Gloria Vanderbilt, who died on Monday, has a long list of books to her name: several memoirs, including 1985’s “Once Upon a Time”; a primer on the art of collage; an erotic novel, “Obsession” (“mint, cayenne pepper and a fresh garden carrot are deployed in the book in ways never envisioned by “The Joy of Cooking,” The Times said); a decorating guide. But she didn’t just write books — she reviewed them, too.
‘Harriet the Spy’
By Louise Fitzhugh
Our smile gets a bit nervous when, toward the end of this highly perceptive commentary, we came upon this declaration; ‘When I grow up, I’m going to find out everything about everybody and put it all in a book.’ We don’t doubt for a minute that she will, and Heaven help us all!
‘Good-by, Gray Lady’
By Anne M. Green
This is not a ghost story but a fragile little idyll, filled with the sounds and scents of summer, delicately balancing the mystery of an old house with the feelings of a girl who both loves and fears it.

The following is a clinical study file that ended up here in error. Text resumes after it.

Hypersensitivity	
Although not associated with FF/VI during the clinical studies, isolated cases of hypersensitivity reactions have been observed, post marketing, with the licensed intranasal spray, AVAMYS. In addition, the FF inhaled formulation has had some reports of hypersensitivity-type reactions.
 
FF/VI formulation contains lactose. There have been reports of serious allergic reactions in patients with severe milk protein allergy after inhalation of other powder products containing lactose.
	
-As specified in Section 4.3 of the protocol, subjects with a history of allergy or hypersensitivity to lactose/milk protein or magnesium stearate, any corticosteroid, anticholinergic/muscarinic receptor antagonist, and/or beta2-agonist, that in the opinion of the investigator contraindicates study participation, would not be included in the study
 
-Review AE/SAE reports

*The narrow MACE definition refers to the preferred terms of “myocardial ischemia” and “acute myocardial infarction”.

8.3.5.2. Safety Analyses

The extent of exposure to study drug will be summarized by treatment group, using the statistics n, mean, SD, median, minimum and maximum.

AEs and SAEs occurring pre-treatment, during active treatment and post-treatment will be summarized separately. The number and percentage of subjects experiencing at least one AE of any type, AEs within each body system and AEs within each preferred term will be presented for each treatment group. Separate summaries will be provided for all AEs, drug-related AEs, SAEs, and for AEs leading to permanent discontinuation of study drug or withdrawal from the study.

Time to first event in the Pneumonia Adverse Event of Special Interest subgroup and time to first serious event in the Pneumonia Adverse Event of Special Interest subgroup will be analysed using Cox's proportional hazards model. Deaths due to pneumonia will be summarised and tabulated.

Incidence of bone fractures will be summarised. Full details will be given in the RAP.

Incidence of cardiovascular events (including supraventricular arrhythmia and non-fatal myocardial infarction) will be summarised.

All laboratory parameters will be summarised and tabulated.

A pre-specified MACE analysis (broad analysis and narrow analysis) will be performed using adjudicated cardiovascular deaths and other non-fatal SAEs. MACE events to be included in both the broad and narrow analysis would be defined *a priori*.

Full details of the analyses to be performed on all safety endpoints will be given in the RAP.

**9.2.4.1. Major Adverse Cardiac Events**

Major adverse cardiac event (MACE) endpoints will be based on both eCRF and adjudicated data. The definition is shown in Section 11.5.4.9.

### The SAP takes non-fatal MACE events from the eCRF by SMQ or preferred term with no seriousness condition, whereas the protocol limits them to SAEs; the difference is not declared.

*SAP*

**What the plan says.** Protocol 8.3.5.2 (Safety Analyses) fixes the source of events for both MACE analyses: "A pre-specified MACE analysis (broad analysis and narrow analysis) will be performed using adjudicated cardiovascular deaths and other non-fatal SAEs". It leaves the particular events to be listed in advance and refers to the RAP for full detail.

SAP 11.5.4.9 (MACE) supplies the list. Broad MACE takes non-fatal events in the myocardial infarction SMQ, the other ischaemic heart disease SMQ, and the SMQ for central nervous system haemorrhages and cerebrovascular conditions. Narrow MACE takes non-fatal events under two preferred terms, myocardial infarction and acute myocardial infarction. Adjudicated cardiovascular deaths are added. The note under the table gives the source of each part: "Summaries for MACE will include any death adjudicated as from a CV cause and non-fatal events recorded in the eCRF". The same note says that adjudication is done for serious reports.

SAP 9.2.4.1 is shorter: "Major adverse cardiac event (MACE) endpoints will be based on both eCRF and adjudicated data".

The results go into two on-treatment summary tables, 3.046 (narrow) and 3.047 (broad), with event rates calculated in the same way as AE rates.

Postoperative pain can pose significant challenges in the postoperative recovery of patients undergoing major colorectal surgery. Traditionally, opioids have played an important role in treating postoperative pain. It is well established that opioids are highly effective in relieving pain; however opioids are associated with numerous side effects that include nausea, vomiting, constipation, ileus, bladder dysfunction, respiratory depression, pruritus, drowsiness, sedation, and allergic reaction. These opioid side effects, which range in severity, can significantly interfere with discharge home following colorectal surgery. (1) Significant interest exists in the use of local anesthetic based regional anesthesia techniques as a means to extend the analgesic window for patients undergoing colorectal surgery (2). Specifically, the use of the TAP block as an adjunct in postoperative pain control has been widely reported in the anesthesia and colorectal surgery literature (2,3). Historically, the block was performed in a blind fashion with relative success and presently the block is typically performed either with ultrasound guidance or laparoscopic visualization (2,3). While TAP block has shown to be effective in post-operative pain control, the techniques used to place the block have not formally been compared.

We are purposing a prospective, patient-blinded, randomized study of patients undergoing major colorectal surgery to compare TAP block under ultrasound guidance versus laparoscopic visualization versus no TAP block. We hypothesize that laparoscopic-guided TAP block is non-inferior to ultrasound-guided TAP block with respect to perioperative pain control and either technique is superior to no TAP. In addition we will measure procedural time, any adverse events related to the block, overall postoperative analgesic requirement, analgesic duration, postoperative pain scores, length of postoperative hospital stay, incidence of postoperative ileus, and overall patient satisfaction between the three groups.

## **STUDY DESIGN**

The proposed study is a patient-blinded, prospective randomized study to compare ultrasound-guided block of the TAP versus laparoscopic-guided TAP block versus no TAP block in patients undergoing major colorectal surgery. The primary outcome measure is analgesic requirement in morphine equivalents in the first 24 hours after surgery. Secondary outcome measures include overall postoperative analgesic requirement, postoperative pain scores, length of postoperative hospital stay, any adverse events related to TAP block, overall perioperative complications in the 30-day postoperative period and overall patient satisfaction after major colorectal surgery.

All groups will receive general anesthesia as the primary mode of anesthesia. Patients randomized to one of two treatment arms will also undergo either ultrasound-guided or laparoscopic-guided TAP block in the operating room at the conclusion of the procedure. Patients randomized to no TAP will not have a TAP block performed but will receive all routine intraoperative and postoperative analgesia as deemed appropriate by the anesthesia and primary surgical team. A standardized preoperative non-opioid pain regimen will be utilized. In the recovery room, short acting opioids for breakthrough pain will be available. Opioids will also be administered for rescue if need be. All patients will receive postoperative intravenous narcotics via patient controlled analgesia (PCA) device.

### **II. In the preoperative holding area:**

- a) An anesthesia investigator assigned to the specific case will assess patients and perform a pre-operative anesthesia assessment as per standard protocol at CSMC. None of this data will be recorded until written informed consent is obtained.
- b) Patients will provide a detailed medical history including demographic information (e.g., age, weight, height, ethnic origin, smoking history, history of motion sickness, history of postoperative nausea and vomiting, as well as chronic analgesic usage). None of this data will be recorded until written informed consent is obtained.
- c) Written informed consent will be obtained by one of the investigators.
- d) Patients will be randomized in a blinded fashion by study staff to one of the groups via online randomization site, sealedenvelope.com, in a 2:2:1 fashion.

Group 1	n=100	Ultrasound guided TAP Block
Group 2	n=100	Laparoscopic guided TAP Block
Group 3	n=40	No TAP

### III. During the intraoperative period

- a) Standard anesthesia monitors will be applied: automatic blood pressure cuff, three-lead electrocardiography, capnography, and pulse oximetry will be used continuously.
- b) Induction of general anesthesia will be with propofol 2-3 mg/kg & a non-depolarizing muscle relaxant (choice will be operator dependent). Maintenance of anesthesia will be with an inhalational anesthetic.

‘Doctors in Petticoats’
By Alice Fleming
It should be touching and inspiring to read about women who had the strength not only to survive but to triumph in an age when prejudice seemed hopelessly welded to preconceived ideas. Mrs. Fleming succeeds only in making their struggles repetitious and lacking in human warmth.
‘How the Whale Became’
By Ted Hughes
These 11 enchanting stories deserve to take their place among the classic fables. They come alive because they are rooted in the fundamental truth of the need for identity, and they illustrate the happiness that comes when we stop pretending to be something we are not and start being ourselves.
By Betty McKelvey Kalish
Whether Siti is making faces at herself in a pond, or plunging her hands into the black earth of the garden to see why seeds haven’t sprouted overnight, each discovery is full of the crystal clarity of delicious enjoyment.
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